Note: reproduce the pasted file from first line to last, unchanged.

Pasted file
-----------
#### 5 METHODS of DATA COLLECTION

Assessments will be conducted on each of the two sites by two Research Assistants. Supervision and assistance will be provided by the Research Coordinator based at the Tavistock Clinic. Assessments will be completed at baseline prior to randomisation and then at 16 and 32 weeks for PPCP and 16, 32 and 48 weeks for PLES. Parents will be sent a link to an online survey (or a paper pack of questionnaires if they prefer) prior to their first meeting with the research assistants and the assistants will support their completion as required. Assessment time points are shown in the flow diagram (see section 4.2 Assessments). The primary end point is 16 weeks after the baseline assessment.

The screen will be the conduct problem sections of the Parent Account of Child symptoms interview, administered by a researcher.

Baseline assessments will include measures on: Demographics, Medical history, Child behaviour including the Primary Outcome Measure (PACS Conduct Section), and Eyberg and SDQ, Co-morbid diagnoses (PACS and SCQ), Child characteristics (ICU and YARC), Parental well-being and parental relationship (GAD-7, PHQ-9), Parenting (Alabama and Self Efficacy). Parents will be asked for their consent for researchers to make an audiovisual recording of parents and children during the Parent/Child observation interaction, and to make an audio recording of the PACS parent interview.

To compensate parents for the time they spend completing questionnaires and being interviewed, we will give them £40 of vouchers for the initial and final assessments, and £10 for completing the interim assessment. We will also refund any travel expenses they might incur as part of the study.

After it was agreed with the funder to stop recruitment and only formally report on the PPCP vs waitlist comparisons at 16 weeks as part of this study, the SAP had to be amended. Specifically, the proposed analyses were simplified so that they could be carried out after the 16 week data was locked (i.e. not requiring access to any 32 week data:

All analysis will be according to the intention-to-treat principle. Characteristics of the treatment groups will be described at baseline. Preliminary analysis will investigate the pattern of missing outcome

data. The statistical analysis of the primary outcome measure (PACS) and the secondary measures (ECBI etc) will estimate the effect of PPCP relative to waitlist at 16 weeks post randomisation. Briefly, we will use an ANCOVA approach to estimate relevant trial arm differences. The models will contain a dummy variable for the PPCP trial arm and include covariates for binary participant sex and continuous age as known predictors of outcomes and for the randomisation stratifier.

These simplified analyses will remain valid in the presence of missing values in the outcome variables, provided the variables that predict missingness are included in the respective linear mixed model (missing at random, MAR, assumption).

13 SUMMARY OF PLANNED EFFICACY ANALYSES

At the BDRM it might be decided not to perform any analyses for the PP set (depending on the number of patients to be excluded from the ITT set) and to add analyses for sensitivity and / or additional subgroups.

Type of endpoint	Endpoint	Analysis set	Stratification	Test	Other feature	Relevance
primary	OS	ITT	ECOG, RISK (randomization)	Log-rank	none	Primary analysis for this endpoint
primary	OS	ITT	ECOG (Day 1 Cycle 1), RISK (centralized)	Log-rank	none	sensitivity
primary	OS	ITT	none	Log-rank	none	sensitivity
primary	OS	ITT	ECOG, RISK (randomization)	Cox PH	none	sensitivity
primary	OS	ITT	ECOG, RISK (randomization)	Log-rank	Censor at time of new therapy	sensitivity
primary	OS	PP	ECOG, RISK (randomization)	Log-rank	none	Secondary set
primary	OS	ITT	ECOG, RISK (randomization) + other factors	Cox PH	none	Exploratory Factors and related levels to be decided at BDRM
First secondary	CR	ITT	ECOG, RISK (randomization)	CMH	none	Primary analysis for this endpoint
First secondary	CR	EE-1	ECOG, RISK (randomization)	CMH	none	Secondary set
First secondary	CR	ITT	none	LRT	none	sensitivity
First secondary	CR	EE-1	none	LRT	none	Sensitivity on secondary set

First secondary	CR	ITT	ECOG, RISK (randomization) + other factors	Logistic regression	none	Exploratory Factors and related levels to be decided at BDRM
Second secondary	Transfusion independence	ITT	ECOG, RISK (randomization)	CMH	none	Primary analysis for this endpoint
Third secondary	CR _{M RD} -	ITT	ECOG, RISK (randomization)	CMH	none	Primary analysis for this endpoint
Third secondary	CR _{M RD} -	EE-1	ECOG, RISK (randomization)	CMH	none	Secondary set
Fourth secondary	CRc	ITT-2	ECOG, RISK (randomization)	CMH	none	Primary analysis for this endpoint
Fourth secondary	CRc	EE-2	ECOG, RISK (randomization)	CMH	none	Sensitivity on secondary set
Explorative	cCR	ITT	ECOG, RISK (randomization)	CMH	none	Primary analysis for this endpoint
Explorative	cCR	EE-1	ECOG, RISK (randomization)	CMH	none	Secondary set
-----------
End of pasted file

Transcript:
#### 5 METHODS of DATA COLLECTION

Assessments will be conducted on each of the two sites by two Research Assistants. Supervision and assistance will be provided by the Research Coordinator based at the Tavistock Clinic. Assessments will be completed at baseline prior to randomisation and then at 16 and 32 weeks for PPCP and 16, 32 and 48 weeks for PLES. Parents will be sent a link to an online survey (or a paper pack of questionnaires if they prefer) prior to their first meeting with the research assistants and the assistants will support their completion as required. Assessment time points are shown in the flow diagram (see section 4.2 Assessments). The primary end point is 16 weeks after the baseline assessment.

The screen will be the conduct problem sections of the Parent Account of Child symptoms interview, administered by a researcher.

Baseline assessments will include measures on: Demographics, Medical history, Child behaviour including the Primary Outcome Measure (PACS Conduct Section), and Eyberg and SDQ, Co-morbid diagnoses (PACS and SCQ), Child characteristics (ICU and YARC), Parental well-being and parental relationship (GAD-7, PHQ-9), Parenting (Alabama and Self Efficacy). Parents will be asked for their consent for researchers to make an audiovisual recording of parents and children during the Parent/Child observation interaction, and to make an audio recording of the PACS parent interview.

To compensate parents for the time they spend completing questionnaires and being interviewed, we will give them £40 of vouchers for the initial and final assessments, and £10 for completing the interim assessment. We will also refund any travel expenses they might incur as part of the study.

After it was agreed with the funder to stop recruitment and only formally report on the PPCP vs waitlist comparisons at 16 weeks as part of this study, the SAP had to be amended. Specifically, the proposed analyses were simplified so that they could be carried out after the 16 week data was locked (i.e. not requiring access to any 32 week data:

All analysis will be according to the intention-to-treat principle. Characteristics of the treatment groups will be described at baseline. Preliminary analysis will investigate the pattern of missing outcome

data. The statistical analysis of the primary outcome measure (PACS) and the secondary measures (ECBI etc) will estimate the effect of PPCP relative to waitlist at 16 weeks post randomisation. Briefly, we will use an ANCOVA approach to estimate relevant trial arm differences. The models will contain a dummy variable for the PPCP trial arm and include covariates for binary participant sex and continuous age as known predictors of outcomes and for the randomisation stratifier.

These simplified analyses will remain valid in the presence of missing values in the outcome variables, provided the variables that predict missingness are included in the respective linear mixed model (missing at random, MAR, assumption).

13 SUMMARY OF PLANNED EFFICACY ANALYSES

At the BDRM it might be decided not to perform any analyses for the PP set (depending on the number of patients to be excluded from the ITT set) and to add analyses for sensitivity and / or additional subgroups.

Type of endpoint	Endpoint	Analysis set	Stratification	Test	Other feature	Relevance
primary	OS	ITT	ECOG, RISK (randomization)	Log-rank	none	Primary analysis for this endpoint
primary	OS	ITT	ECOG (Day 1 Cycle 1), RISK (centralized)	Log-rank	none	sensitivity
primary	OS	ITT	none	Log-rank	none	sensitivity
primary	OS	ITT	ECOG, RISK (randomization)	Cox PH	none	sensitivity
primary	OS	ITT	ECOG, RISK (randomization)	Log-rank	Censor at time of new therapy	sensitivity
primary	OS	PP	ECOG, RISK (randomization)	Log-rank	none	Secondary set
primary	OS	ITT	ECOG, RISK (randomization) + other factors	Cox PH	none	Exploratory Factors and related levels to be decided at BDRM
First secondary	CR	ITT	ECOG, RISK (randomization)	CMH	none	Primary analysis for this endpoint
First secondary	CR	EE-1	ECOG, RISK (randomization)	CMH	none	Secondary set
First secondary	CR	ITT	none	LRT	none	sensitivity
First secondary	CR	EE-1	none	LRT	none	Sensitivity on secondary set

First secondary	CR	ITT	ECOG, RISK (randomization) + other factors	Logistic regression	none	Exploratory Factors and related levels to be decided at BDRM
Second secondary	Transfusion independence	ITT	ECOG, RISK (randomization)	CMH	none	Primary analysis for this endpoint
Third secondary	CR _{M RD} -	ITT	ECOG, RISK (randomization)	CMH	none	Primary analysis for this endpoint
Third secondary	CR _{M RD} -	EE-1	ECOG, RISK (randomization)	CMH	none	Secondary set
Fourth secondary	CRc	ITT-2	ECOG, RISK (randomization)	CMH	none	Primary analysis for this endpoint
Fourth secondary	CRc	EE-2	ECOG, RISK (randomization)	CMH	none	Sensitivity on secondary set
Explorative	cCR	ITT	ECOG, RISK (randomization)	CMH	none	Primary analysis for this endpoint
Explorative	cCR	EE-1	ECOG, RISK (randomization)	CMH	none	Secondary set